"Damn," Gus blurted out when we passed Bert's Filling Station. "Suppose the killer goes outta town to get his car fixed up? Shouldn't we call around to alert all the body shops within say fifty miles?"

"Figured we could do that this afternoon, if it comes to that. Right now I'm for poking around a little more. It's a small town and Schrump had a way of making lots of enemies. There's still too many places where we need to look first."

"Like...?" Gus let the word drop out but left his mouth hanging open like there was more on the way.

I waited awhile before saying, "How about back streets, alleys, and garages?"

"And car ports, too?"


We did some more driving around till we passed Harley Dodd's place there in the shade of the town's water tower. Gus waved and shouted a "How's it goin', Harley," but Dodd looked to be in too much of a hurry to wave back. His blue tick hound pup, Elvis, was jumping up on him, barking, and trying to get at the food bowl Harley held over his head. It was kind of a funny sight, but Harley looked a bit stricken by it all, and Gus noticed the front yard gate was wide open. You never see that. Harley always keeps it shut and chained so none of his dogs can run away on him.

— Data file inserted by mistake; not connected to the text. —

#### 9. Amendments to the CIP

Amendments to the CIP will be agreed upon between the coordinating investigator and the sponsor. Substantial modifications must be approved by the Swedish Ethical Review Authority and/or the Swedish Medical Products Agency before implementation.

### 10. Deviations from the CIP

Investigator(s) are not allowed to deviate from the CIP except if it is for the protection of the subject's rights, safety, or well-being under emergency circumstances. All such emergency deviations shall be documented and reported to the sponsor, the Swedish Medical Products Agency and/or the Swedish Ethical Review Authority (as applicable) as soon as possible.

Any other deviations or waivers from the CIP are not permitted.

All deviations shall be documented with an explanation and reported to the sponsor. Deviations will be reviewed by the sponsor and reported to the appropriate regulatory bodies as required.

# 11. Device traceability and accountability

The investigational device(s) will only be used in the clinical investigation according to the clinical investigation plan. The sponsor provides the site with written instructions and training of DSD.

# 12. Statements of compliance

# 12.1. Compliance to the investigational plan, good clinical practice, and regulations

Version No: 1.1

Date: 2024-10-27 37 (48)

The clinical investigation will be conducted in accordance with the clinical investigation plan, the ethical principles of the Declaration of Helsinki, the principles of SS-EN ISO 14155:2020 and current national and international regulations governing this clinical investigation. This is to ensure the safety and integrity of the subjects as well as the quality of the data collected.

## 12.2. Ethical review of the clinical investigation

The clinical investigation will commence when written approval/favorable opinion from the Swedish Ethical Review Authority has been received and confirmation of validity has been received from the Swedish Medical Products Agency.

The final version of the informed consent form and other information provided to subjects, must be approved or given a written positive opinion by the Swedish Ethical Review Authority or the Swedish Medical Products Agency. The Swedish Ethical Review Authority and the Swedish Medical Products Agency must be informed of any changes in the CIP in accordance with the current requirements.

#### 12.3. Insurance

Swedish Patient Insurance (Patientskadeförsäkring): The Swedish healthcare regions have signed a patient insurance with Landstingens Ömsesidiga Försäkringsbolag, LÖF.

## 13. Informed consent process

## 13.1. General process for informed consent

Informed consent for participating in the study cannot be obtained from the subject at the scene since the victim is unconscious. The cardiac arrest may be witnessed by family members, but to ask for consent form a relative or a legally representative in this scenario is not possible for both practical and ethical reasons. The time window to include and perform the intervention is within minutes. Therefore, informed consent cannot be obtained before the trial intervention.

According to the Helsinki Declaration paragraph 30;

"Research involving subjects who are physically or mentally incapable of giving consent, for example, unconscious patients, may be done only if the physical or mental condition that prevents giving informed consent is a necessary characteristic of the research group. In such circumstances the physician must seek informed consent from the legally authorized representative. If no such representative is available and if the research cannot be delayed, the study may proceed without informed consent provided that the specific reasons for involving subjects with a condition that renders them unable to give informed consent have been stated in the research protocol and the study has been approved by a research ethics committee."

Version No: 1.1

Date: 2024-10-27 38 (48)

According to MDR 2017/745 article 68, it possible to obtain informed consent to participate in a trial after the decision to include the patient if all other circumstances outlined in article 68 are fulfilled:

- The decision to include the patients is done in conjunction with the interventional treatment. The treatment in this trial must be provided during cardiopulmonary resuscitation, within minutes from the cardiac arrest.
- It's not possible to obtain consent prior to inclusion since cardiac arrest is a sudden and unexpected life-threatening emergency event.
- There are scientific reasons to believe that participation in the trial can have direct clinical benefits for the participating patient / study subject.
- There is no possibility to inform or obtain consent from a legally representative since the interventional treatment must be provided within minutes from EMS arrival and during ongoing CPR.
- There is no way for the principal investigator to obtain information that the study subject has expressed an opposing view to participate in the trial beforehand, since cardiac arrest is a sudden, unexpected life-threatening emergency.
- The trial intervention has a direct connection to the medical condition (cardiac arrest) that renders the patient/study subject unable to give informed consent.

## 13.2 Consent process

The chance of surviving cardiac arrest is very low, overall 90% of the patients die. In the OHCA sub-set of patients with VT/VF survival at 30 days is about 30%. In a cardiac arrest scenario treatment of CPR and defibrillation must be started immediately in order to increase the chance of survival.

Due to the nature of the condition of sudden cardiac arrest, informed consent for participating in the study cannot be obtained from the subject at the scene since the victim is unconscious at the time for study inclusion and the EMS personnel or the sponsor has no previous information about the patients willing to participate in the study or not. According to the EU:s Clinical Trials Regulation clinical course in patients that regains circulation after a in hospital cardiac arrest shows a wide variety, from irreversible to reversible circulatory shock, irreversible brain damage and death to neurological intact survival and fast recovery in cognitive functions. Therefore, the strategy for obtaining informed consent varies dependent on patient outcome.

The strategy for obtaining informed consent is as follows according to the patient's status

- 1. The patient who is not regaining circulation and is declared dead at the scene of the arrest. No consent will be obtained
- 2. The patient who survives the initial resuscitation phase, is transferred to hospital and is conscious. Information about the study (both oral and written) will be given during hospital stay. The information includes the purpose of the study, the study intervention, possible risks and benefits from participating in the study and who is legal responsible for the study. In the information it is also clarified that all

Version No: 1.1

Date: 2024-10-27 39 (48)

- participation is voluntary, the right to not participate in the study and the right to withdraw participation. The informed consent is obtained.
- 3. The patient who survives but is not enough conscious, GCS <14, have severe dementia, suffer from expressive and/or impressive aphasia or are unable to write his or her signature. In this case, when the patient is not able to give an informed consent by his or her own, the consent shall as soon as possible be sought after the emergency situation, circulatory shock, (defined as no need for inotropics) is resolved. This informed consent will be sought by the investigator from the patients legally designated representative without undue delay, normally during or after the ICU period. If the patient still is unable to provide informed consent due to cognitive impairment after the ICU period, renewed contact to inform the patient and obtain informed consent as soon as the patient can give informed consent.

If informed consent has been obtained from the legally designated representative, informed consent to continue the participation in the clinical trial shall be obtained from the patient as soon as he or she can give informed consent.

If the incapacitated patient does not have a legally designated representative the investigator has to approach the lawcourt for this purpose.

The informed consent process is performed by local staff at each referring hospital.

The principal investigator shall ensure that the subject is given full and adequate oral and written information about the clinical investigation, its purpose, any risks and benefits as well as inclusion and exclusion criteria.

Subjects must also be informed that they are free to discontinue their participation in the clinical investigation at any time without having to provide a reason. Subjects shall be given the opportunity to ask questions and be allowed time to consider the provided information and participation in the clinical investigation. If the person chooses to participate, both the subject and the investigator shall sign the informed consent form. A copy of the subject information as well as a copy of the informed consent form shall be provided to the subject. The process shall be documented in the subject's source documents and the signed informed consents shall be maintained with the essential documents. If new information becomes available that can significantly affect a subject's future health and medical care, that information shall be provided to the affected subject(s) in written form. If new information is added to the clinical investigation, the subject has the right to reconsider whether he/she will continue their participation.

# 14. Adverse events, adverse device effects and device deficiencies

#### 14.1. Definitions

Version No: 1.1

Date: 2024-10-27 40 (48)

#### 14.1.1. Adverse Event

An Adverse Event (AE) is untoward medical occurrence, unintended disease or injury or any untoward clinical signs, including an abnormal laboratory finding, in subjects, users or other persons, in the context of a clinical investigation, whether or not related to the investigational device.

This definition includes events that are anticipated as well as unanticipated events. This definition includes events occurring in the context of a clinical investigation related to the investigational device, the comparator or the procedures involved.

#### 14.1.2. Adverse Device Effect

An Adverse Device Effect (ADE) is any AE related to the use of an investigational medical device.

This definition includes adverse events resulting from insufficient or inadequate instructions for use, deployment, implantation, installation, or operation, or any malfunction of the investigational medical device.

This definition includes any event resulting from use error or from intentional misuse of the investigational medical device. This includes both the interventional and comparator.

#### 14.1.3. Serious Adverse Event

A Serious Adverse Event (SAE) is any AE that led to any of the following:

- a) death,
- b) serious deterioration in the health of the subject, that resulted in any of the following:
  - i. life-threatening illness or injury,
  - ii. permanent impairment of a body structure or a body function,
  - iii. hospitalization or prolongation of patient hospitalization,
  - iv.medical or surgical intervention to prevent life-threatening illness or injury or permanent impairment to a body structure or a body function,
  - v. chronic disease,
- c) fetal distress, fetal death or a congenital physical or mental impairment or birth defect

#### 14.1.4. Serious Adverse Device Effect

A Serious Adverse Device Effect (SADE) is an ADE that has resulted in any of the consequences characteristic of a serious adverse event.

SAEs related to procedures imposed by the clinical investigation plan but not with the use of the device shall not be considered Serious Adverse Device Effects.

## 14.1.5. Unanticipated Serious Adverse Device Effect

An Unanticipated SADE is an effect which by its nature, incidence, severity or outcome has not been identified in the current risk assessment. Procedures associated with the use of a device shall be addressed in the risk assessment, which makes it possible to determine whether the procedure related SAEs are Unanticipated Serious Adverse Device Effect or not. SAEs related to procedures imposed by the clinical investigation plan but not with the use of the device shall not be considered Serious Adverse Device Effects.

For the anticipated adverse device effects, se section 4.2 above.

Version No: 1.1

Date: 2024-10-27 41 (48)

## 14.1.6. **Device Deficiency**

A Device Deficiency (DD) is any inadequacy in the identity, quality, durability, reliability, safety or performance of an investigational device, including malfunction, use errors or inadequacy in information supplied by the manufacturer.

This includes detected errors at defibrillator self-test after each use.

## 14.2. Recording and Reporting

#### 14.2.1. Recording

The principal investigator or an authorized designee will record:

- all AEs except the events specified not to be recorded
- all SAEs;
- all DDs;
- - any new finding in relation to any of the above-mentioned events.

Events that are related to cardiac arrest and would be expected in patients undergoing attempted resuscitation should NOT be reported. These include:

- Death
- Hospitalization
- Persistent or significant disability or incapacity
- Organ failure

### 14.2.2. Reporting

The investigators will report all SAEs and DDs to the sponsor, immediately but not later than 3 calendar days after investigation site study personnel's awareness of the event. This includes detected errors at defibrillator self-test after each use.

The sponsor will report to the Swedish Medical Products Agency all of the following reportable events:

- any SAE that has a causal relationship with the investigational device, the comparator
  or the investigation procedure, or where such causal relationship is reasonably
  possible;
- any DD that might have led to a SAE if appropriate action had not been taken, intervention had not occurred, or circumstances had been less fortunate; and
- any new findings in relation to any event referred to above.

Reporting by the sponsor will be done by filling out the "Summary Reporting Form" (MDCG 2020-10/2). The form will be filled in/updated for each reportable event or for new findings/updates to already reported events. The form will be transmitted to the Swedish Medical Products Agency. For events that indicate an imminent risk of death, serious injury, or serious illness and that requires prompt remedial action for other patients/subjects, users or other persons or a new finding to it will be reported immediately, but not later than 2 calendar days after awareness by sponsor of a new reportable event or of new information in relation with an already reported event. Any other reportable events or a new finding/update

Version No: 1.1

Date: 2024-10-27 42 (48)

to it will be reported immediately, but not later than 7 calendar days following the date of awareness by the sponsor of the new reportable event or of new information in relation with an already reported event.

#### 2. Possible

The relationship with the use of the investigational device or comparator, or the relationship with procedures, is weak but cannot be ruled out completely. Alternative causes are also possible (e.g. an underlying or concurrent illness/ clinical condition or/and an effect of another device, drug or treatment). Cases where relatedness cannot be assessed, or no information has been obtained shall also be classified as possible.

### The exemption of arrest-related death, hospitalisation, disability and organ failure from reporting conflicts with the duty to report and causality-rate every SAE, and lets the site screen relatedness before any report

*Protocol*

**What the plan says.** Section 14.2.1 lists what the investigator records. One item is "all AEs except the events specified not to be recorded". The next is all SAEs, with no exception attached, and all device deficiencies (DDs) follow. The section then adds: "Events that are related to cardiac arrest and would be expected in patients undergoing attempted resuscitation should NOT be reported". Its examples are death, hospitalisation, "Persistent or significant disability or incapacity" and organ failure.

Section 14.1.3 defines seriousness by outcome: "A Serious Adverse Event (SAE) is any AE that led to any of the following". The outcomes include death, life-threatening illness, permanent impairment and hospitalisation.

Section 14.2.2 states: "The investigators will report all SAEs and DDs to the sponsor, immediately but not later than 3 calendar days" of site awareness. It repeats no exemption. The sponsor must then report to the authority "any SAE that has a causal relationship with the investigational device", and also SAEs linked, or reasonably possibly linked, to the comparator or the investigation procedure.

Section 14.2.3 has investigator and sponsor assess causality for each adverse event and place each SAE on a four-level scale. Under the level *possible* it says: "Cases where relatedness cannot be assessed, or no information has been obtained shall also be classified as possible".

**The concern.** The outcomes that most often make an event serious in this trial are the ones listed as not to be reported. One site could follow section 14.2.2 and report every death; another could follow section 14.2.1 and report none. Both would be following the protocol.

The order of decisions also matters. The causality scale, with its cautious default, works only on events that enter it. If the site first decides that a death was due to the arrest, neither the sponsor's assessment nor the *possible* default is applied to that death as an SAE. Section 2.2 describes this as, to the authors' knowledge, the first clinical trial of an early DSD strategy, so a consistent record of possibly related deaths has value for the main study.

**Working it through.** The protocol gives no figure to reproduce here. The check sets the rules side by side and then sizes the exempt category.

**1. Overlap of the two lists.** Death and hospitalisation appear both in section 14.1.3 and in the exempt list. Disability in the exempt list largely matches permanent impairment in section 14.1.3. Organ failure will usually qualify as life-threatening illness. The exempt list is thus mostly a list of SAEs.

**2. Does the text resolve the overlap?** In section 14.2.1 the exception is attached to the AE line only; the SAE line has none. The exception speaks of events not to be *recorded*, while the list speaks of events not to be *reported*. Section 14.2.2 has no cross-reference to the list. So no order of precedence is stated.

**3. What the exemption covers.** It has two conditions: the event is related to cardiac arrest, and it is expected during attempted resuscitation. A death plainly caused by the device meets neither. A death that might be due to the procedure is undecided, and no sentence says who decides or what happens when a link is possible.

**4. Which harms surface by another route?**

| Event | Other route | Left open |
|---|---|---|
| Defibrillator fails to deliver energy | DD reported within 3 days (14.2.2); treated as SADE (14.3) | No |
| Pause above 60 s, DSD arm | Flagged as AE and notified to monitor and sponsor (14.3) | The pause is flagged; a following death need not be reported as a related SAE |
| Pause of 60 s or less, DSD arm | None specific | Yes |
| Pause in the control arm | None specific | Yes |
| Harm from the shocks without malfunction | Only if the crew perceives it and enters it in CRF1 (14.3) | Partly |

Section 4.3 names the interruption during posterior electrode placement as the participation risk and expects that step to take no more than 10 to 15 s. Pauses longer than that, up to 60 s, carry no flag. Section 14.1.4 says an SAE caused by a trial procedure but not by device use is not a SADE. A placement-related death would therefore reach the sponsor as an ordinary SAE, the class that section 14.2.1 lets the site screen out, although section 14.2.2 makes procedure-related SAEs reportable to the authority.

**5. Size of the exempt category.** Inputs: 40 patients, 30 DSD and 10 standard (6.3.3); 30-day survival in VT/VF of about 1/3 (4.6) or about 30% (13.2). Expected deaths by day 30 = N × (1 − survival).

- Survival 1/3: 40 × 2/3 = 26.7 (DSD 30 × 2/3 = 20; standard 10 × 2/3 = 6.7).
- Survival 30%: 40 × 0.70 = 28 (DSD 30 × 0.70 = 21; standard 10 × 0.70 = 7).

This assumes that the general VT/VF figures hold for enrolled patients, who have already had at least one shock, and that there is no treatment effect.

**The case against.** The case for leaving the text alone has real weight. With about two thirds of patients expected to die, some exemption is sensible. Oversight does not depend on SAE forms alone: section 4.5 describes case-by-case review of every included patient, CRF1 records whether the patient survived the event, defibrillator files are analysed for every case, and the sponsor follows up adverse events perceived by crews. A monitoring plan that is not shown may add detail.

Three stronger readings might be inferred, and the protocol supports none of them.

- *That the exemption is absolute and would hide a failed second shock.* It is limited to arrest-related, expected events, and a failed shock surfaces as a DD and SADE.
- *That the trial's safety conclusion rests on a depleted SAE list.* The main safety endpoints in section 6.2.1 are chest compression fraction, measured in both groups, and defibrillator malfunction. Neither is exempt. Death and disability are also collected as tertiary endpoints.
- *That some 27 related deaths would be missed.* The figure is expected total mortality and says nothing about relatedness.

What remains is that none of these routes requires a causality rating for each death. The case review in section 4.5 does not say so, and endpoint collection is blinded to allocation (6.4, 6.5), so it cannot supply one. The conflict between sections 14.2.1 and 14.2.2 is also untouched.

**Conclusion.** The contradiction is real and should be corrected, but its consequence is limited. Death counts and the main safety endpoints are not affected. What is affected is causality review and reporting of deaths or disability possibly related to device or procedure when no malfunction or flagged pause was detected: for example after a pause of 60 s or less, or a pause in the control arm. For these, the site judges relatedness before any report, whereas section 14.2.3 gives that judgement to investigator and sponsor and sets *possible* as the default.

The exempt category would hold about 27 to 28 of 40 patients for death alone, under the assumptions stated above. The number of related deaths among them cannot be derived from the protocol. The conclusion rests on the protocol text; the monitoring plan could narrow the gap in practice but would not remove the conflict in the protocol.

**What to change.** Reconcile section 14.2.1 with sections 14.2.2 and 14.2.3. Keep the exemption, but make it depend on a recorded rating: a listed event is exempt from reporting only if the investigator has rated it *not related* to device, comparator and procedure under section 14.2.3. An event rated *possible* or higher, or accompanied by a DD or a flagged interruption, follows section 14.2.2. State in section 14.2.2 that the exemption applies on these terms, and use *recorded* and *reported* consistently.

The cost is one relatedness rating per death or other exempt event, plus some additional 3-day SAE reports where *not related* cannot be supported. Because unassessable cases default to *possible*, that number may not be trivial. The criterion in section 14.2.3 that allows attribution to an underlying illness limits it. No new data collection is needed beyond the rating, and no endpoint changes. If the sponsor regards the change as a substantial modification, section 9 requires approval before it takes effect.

"Gate's open, Harley," I yelled out, pointing. But I guess between the car motor and the yelping pup, I was drowned out. So I got out of the car and walked up to the gate, calm as you please, and grabbed ahold of the chain.

"Whatcha doin' here, sheriff?" Harley says between hound barks. "I ain't done nothin' wrong." His eyes bore into my face, then jumped over to where his old blue Ford four-door sat under a sugar maple, the front end draped with a ragged, blue plastic tarp. Finally, he gave the dog its bowl, hiked up his overalls, and came over to where I was at the fence.

"Harley," I told him, "you don't need to raise a fuss. This isn't official business or anything like that. I was just closing up your yard gate. I know what a stickler you are about your dogs getting loose.

"Oh, yeah." He mopped the sweat off the back of his neck with a big hand and wiped the wet on the bib of his overalls. That's when he noticed one buckle was hanging open and stopped to do it up for company. "Don't want my dogs runnin' the streets. Or Orville Jackson's hogs getting in here and rutting up my lawn. Been meaning to talk to you about them hogs."